The IHG Hotels Credit Card – I Happily pay $49 a Year For it and never Use It…Here’s Why

When you read Points and Miles blogs, you tend to see the same cards written about at length.  The Chase Sapphire Preferred, the SPG AMEX, the Citi American Airlines cards, and others dominate the blogosphere.  I have either had or still have all of these.  But there’s one little card out there that just keeps flying under the radar, and I absolutely love it.  I spend $49 a year just to have it.  It sits in my desk drawer gathering dust.  I can’t remember the last time I charged something to it.  And yet I’ll be very upset if I ever am without it.
 
IHG card

Every year, I spend $49 for this card…and I don’t charge a penny to it

 
Why in the world would I apply for a card that costs $49 a year to keep and not actually use it to buy anything?  The annual free night is why.  Each year on the card’s anniversary, I pay the $49 annual fee to Chase, and in return, I get a certificate good for a free night at (in IHG’s own words) “hotels in the IHG® Rewards Club Family of Brands.”  I interpret that to be any IHG hotel you can find on their website, and IHG has an enormous footprint.  Holiday Inn, Holiday Inn Express, Intercontinental, Crowne Plaza, and Hotel Indigo are just a few of their brands.  So, your ability to use the free night should not be hampered by where you go given that they are everywhere.  Along with Marriott and Hilton, they are the three giants in terms of properties. The other huge factor here is that they do not cap the award certificate for specific categories of hotels.  Marriott’s highest level card and Hyatt’s card also offer a free night each year, but they each cap the award on hotels only up to certain levels.  While Hyatt’s $75 a year fee can still snag you a terrific property (Category 4 or lower), Marriott has driven a lot of people away with the Category 5 or lower restriction given that Marriott continually raises the Category level of their hotels.  By comparison, Citi’s Hilton Reserve and Chase’s IHG cards offer very generous free nights, though the Citi Hilton’s is for weekends only.  
 
Now, I think it’s fair to say that you should be able to get a LOT more than $49 in value out of your free night, especially if you opt for a Crowne Plaza or Intercontinental.  But guess who IHG has a partnership with?  The Venetian in Vegas!  So, if you want, you can use that free night at The Venetian as well, depending on availability of course.
One way I look at this card is: even if I only use the card every other year, I’ll come out ahead because the hotels for which I would use this perk are going to cost a lot more than 2 * $49, or $98 a night. So, here I am talking up a great credit card, and I haven’t even mentioned the signup bonus.  That’s partly because I see the bonus figure move around throughout the year.  I’ve seen it go as high as 80,000 IHG points down to 60,000 IHG points (in both cases, $1000 spent in 3 months is required).  You can use them at Candlewood Suites or Holiday Inn Expresses and get several nights or splurge at the Venetian for one night (50,000 points).  From a value perspective, 50,000 is a lot for The Venetian, but it’s where a lot of people would like to use their points. Let’s also take a look at the other benefits of the card:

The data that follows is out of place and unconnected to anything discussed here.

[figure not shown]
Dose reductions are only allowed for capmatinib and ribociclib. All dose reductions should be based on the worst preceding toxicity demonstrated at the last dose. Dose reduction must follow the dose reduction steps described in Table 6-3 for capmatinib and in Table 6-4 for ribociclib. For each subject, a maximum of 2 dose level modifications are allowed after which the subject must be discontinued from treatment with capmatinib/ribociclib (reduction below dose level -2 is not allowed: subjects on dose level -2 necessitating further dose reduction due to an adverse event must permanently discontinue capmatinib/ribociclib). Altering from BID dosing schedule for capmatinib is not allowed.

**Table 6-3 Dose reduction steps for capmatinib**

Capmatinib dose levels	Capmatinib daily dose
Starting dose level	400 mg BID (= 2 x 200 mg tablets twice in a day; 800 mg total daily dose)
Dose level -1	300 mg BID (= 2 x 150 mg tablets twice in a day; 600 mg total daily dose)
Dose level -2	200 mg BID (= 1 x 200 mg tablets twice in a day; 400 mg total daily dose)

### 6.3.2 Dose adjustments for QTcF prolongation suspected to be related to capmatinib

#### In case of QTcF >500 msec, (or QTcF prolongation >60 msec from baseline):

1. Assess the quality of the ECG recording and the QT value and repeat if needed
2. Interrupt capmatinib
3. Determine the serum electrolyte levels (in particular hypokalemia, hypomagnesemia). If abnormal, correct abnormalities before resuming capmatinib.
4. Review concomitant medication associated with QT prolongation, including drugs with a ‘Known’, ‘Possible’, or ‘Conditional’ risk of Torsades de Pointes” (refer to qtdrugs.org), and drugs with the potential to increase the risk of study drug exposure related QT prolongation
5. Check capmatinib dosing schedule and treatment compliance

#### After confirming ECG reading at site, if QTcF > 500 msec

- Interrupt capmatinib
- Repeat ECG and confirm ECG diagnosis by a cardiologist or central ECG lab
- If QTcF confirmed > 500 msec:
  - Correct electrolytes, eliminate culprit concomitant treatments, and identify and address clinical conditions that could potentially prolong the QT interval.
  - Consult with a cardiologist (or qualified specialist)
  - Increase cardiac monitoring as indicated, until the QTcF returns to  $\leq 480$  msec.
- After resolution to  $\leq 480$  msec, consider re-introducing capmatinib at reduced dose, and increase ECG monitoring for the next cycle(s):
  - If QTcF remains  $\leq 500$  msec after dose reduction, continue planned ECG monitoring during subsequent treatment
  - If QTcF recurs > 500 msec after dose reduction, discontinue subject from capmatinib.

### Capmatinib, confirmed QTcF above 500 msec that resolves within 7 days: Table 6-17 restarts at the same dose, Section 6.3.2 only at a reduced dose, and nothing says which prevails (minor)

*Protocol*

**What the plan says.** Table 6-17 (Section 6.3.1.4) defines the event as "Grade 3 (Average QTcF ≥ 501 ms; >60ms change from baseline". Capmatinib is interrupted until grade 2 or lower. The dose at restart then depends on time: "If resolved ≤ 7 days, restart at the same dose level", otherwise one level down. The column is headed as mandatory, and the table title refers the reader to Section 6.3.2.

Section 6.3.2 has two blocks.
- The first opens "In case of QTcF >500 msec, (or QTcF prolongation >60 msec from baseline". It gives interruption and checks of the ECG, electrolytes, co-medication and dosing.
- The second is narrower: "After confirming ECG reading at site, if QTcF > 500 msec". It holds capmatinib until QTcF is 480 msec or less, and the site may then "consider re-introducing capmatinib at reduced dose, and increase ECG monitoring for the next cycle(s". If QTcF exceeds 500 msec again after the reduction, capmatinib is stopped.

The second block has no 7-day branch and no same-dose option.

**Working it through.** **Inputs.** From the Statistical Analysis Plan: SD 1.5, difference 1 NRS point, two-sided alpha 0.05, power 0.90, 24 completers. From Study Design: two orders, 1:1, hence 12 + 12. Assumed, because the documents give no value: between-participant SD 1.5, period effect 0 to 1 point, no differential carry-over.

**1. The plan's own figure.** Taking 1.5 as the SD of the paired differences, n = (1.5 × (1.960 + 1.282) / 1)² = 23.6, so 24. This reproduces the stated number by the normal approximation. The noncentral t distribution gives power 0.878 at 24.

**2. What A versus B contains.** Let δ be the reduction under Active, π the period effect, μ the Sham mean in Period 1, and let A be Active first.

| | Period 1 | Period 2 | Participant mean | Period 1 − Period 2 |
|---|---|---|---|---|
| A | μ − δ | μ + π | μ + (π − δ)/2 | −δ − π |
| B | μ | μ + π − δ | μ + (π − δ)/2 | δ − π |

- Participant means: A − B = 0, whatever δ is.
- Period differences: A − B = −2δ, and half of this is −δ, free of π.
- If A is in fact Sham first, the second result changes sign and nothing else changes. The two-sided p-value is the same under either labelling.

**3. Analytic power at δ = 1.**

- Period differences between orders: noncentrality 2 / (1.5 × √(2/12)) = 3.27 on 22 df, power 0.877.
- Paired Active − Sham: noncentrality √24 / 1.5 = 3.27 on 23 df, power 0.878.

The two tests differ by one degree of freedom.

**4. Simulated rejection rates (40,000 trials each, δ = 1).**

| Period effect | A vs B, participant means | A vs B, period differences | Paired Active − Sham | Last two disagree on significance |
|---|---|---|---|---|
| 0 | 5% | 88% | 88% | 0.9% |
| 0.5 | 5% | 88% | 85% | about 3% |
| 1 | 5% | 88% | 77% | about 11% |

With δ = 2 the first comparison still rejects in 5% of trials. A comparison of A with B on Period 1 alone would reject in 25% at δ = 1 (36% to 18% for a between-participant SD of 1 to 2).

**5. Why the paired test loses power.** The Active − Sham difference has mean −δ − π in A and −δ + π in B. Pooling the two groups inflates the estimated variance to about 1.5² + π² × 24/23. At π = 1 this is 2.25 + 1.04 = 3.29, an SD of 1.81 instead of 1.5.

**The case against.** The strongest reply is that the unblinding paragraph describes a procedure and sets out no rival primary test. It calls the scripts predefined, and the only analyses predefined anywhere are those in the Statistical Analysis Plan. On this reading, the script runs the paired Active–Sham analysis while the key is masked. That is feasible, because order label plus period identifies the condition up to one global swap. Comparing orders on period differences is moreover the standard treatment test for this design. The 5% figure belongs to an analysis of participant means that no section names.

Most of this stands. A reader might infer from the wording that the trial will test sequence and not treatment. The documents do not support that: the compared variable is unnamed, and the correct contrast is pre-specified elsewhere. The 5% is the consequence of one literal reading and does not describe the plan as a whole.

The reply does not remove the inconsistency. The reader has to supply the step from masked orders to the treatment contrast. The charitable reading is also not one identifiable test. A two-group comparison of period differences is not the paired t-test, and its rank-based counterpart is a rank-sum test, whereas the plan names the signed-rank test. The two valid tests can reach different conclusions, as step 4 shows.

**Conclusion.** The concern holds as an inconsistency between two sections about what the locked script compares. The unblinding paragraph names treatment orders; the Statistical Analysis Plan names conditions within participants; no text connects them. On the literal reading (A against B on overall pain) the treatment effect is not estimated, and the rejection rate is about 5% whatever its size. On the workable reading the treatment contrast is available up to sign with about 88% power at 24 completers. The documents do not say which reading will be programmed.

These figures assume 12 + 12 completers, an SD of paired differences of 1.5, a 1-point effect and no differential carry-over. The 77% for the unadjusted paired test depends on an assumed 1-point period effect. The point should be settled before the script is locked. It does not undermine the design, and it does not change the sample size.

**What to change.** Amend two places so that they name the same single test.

• The card earns 5x points spent at IHG hotels, 2x points on gas, groceries, and restaurants, and 1x points on everything else…which explains why I would never use this card after meeting the bonus requirement.  Lest Chase read this and get angry at me, I would use my Chase Sapphire Preferred and/or Chase Freedom for these purchases!
  • 10% rebates on point redemptions.  If you use your points for a free night, IHG will give you back 10% of the points you used.  So, a 25,000 point hotel night actually costs you only 22,500.
  • Platinum Elite status as long as you own the card – IHG Elite status is not that impressive to me in terms of benefits (though rollover elite nights and upgrade possibilities are nice), but you do earn a 50% bonus on points earned on paid stays, which is very strong.

As I said earlier, the card is not very exciting from an ongoing benefits standpoint, but the free night is the only reason I need to motivate me to keep paying the $49 a year.  And you know what?  During the first year, you don’t even pay that.  It’s only if you decide to keep the card and get the anniversary night that you will pay the $49 fee.  So, at worst, you’ll get a boatload of points with a hotel chain offering plenty of properties in which to use them. So, what do you think?  Is $49 the steal I am portraying it as?  Leave us a comment below! ​If you enjoyed this post, please email it, share it or tweet it to your friends!

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